The toys came to life, and it was cool when they did. Almost four years after Skylanders: Spyro's Adventure let kids place action figures on an NFC device to make them playable in a grand adventure game, what seemed like a goofy idea turned out to be a great one. There's something undeniably wonderful about seeing your toy come alive. That idea is also an absolute gold mine. The Skylanders series broke $2 billion in 2014, just weeks after Disney Infinity became its first major competitor. Now Warner Bros. is releasing Lego Dimensions, a massive mash-up of different pop culture icons rendered as little toys to use in one of Traveller's Tales popular Lego game series.
That's a lot of toys vying for space and attention. After playing both the new Disney Infinity game, Star Wars: Twilight of the Republic, and Lego Dimensions, one thing is abundantly clear: The toys-to-life competition is now rooted in who can make the best game because the toys aren't changing. By that measure, Disney is doing impressive work while Lego Dimensions demonstrates just how limiting the toys-to-life tech can be.
Consider Lego Dimensions. Particularly since this will be the first toys-to-life game with figures and vehicles that can literally be pulled apart and reassembled, it should be a fundamentally different beast than its competitors. Speaking at a pre-E3 event, Traveller's Tales co-founder Jon Burton said that this was the game his studio had been building toward for 10 years, ever since it made the hit Lego Star Wars. Just like The Lego Movie -- whose co-starring couple Batman and Wyldstyle join Lord of the Rings' Gandaflf as the game's pack-in figures -- Dimensions is a grand mix of pop icons. The Doctor from Doctor Who mingles with Marty McFly and Homer Simpson. Provided you have the toys, you can make Ghostbuster Peter Venkman drive Doc Emmett Brown's DeLorean alongside Scooby-Doo and the robots from Portal.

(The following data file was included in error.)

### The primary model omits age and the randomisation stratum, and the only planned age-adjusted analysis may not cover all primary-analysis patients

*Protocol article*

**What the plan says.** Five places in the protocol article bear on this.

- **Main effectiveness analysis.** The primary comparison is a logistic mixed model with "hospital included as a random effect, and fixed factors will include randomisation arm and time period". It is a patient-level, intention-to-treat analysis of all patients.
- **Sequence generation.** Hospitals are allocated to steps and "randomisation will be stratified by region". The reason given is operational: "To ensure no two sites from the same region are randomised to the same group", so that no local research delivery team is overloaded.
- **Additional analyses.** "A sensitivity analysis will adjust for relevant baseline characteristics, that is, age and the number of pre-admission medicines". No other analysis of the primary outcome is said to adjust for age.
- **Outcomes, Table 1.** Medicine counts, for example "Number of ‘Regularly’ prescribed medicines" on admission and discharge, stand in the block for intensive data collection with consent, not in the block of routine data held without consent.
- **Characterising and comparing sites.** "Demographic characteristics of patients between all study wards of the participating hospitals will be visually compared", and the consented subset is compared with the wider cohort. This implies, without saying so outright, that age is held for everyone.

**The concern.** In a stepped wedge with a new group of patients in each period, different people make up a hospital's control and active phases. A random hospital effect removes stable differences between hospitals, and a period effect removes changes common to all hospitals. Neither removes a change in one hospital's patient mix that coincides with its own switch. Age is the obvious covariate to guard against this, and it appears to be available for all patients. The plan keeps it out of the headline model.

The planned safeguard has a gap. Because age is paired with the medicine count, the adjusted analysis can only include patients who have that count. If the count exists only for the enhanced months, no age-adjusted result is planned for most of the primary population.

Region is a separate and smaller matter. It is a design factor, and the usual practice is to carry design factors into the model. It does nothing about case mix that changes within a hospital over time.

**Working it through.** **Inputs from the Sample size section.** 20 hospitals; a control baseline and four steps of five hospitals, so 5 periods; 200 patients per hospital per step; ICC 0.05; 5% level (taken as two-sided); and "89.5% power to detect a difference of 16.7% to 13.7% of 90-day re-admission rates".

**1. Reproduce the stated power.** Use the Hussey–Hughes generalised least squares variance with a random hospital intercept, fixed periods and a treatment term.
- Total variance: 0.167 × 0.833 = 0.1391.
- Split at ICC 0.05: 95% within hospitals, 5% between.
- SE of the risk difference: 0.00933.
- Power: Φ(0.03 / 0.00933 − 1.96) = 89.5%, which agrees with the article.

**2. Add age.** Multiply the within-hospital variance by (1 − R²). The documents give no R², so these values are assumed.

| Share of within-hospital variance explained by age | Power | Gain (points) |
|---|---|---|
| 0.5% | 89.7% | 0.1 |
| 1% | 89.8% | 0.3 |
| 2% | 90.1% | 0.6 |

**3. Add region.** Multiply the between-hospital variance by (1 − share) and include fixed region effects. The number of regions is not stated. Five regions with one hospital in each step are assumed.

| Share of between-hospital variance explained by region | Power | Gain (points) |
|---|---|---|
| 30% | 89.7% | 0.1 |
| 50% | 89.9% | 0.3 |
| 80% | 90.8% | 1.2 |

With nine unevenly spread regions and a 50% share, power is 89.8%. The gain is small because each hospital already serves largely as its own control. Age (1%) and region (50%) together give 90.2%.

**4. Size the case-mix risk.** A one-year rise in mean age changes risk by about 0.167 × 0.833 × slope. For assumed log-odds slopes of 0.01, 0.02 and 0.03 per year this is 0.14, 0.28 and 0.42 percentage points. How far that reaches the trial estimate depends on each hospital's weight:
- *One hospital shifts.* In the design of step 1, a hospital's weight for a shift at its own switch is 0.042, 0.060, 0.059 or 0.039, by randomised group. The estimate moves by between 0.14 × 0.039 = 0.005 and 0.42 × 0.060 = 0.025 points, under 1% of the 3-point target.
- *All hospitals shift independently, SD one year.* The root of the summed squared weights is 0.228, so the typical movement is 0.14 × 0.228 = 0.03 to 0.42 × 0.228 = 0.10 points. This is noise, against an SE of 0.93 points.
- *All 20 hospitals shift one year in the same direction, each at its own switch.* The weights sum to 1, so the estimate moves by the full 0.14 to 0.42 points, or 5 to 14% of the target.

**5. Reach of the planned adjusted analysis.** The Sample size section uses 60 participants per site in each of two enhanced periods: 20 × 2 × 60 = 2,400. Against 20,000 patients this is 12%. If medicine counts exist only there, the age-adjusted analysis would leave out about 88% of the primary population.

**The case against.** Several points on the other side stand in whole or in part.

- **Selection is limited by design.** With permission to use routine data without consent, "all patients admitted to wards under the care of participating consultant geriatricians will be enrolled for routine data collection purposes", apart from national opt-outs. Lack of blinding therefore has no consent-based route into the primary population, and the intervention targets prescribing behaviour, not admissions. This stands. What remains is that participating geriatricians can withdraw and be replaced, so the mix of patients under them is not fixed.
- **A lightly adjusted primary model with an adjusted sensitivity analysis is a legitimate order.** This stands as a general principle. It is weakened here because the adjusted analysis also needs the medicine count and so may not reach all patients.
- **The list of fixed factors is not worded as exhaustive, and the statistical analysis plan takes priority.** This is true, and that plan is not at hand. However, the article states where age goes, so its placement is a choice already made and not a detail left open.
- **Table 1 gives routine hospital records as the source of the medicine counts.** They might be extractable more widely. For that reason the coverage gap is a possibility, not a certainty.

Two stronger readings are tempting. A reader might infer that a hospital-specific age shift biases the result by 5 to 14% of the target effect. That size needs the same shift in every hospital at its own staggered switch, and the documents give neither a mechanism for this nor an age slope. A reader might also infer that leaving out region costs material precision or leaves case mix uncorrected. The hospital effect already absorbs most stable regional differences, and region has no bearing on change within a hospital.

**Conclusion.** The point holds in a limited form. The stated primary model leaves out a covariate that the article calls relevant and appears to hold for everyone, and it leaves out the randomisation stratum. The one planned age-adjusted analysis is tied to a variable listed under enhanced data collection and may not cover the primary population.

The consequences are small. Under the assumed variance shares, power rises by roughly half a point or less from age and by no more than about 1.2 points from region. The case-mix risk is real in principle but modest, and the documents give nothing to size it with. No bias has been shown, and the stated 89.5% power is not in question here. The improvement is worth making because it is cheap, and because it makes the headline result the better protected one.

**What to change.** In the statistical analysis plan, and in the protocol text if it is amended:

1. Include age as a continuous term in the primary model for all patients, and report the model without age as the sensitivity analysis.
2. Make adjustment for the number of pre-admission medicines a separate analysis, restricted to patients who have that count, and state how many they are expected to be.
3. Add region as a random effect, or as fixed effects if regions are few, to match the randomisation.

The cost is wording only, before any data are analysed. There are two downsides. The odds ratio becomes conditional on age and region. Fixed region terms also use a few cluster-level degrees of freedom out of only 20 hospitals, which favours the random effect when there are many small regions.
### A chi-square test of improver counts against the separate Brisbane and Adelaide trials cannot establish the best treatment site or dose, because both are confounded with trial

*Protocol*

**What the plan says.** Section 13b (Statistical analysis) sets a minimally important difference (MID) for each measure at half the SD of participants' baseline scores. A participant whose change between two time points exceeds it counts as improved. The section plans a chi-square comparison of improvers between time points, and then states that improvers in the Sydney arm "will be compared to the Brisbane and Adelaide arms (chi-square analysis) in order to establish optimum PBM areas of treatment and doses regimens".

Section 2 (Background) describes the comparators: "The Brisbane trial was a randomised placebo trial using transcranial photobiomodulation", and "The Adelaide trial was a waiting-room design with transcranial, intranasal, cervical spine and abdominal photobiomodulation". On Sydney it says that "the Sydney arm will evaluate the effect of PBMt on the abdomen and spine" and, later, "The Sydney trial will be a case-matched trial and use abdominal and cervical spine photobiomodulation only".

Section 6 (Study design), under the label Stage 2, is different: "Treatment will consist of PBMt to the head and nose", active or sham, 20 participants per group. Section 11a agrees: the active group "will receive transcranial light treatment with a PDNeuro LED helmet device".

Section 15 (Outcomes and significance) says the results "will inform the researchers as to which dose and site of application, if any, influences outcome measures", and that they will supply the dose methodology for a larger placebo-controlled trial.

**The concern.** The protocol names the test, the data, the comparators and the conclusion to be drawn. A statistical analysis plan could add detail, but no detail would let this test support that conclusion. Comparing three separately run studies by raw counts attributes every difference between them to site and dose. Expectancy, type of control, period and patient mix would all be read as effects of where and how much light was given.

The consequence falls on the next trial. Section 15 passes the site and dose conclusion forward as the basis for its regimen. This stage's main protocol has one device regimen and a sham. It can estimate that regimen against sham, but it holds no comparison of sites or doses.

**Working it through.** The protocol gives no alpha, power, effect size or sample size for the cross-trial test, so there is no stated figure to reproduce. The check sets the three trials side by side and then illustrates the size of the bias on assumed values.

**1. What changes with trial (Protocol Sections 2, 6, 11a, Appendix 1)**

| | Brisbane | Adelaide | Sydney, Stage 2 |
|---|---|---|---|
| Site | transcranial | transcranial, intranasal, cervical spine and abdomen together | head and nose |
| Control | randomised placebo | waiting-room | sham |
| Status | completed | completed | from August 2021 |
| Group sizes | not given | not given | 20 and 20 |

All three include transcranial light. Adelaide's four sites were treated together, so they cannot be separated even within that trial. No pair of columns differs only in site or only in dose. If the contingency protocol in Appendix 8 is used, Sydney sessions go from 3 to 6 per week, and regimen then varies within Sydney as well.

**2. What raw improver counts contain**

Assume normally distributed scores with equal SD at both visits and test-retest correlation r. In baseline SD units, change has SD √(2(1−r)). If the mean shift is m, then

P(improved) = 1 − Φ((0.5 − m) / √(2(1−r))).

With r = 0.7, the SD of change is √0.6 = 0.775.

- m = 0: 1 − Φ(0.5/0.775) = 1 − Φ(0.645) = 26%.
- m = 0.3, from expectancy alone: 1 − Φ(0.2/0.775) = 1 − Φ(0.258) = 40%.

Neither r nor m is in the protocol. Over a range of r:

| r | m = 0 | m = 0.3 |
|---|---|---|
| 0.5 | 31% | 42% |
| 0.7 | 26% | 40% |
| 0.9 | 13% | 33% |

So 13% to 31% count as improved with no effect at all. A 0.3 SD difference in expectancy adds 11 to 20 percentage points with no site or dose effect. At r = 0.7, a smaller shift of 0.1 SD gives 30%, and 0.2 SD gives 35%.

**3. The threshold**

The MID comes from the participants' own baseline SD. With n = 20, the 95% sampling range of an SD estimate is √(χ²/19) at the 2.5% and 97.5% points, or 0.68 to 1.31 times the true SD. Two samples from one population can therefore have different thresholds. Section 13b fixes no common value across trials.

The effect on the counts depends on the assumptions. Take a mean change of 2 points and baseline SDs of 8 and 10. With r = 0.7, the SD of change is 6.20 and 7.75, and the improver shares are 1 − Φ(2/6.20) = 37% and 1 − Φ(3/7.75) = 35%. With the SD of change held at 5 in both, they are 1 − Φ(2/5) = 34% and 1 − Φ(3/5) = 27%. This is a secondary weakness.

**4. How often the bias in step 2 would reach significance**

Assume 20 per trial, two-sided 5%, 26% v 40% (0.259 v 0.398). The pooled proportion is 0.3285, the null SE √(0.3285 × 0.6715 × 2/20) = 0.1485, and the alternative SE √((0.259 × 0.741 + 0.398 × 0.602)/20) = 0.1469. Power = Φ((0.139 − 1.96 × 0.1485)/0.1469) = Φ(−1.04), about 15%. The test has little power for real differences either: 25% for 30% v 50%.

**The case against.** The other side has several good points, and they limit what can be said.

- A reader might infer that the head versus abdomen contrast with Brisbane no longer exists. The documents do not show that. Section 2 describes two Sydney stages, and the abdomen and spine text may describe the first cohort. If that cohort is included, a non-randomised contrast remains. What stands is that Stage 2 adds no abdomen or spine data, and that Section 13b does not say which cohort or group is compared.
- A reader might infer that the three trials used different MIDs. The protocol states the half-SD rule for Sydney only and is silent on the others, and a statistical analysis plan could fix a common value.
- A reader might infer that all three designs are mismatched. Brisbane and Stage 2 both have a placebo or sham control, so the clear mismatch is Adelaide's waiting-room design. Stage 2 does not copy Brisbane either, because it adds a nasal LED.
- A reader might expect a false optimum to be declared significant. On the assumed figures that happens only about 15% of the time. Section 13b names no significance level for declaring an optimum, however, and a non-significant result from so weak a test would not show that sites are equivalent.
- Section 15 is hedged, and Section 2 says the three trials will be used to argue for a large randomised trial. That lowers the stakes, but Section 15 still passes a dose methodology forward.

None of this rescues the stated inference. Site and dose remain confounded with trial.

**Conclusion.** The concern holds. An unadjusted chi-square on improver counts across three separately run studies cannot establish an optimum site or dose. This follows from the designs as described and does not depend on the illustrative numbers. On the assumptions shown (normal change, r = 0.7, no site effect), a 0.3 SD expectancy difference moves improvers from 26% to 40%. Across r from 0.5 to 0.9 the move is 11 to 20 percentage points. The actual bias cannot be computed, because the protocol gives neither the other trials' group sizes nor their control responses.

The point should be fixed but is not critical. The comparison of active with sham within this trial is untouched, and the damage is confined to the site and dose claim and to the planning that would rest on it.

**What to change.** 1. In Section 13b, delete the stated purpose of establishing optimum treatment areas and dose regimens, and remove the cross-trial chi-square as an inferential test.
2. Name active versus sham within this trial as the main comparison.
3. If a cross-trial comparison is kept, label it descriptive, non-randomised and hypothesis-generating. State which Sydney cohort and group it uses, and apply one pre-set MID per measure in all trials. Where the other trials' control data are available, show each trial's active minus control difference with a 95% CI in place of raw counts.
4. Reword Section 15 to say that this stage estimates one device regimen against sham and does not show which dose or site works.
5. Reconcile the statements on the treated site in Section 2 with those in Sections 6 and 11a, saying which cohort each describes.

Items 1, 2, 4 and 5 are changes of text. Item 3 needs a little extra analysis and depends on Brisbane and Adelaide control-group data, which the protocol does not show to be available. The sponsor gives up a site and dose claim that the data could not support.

Lego Dimensions still feels like a game from eight years ago when you actually play it.
Just like in the movie, it's fun just to see these faces mingle. It helps that the game itself oozes with high production values. A stage where Scooby-Doo's meddling kid friends try to break into a haunted house is accompanied by scratchy jazz and audio hiss-soaked dialogue that sounds like it was ripped right from the show in 1969. Like Scoob's perfectly animated floppy walk, though, the audio is all new, just like the rebuildable toys you can place on a glowing platform to make them appear in the game. The toys feel good too. Batman's Batmobile and the DeLorean are stubby, but accurate recreations that have three alternate forms you have to use to solve puzzles in the game. The game even shows you how to change them with an on-screen manual that looks like it just fell out of a fresh box of the bricks.
For all the polish and charm of its icons, though, Lego Dimensions still feels like a game from eight years ago when you actually play it. In a demo stage like Oz's Yellow Brick Road and a new world that acts as a hub between all these characters' realms, Dimensions is indistinguishable from every other Traveller's Tales Lego game. The characters still trundle along at a cozy pace, collecting bricks and putting things together on screen that you hold a button to assemble.
They try to incorporate the physicality of the toys, but it ultimately just feels like the game is slowing down. If the Wicked Witch puts Batman in a tractor beam, you can free him by moving the figure on the platform sensor, but in a game like 2010's Lego Harry Potter you could get the same effect by just switching to another character. When you need to break a special box to free an item inside, you have to rebuild the Batmobile into a noise-powered drill, but in Lego Batman 2, you could solve an identical puzzle by just switching to Robin in a quick menu and using his demolitions costume.